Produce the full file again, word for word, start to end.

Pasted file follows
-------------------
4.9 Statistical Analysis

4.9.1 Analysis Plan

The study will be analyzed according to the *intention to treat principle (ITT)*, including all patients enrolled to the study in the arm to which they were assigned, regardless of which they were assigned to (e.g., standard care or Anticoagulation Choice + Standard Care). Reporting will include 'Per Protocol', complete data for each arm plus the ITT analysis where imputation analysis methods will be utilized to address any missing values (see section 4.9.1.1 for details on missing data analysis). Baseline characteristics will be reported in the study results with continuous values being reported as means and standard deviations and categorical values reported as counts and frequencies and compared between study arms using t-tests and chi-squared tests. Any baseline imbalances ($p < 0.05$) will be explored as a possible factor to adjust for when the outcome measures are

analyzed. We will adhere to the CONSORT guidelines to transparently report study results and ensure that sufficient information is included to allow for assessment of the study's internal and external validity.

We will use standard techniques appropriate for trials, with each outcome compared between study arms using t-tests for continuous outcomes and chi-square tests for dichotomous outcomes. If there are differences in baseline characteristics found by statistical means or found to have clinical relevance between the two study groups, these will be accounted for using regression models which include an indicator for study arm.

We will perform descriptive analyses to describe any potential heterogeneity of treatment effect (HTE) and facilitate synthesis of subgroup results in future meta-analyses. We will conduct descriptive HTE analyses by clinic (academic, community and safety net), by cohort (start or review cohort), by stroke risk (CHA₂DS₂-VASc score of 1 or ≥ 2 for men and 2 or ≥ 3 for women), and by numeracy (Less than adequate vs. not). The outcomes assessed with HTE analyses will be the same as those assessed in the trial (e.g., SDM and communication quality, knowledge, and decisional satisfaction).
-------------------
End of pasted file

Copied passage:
4.9 Statistical Analysis

4.9.1 Analysis Plan

The study will be analyzed according to the *intention to treat principle (ITT)*, including all patients enrolled to the study in the arm to which they were assigned, regardless of which they were assigned to (e.g., standard care or Anticoagulation Choice + Standard Care). Reporting will include 'Per Protocol', complete data for each arm plus the ITT analysis where imputation analysis methods will be utilized to address any missing values (see section 4.9.1.1 for details on missing data analysis). Baseline characteristics will be reported in the study results with continuous values being reported as means and standard deviations and categorical values reported as counts and frequencies and compared between study arms using t-tests and chi-squared tests. Any baseline imbalances ($p < 0.05$) will be explored as a possible factor to adjust for when the outcome measures are

analyzed. We will adhere to the CONSORT guidelines to transparently report study results and ensure that sufficient information is included to allow for assessment of the study's internal and external validity.

We will use standard techniques appropriate for trials, with each outcome compared between study arms using t-tests for continuous outcomes and chi-square tests for dichotomous outcomes. If there are differences in baseline characteristics found by statistical means or found to have clinical relevance between the two study groups, these will be accounted for using regression models which include an indicator for study arm.

We will perform descriptive analyses to describe any potential heterogeneity of treatment effect (HTE) and facilitate synthesis of subgroup results in future meta-analyses. We will conduct descriptive HTE analyses by clinic (academic, community and safety net), by cohort (start or review cohort), by stroke risk (CHA₂DS₂-VASc score of 1 or ≥ 2 for men and 2 or ≥ 3 for women), and by numeracy (Less than adequate vs. not). The outcomes assessed with HTE analyses will be the same as those assessed in the trial (e.g., SDM and communication quality, knowledge, and decisional satisfaction).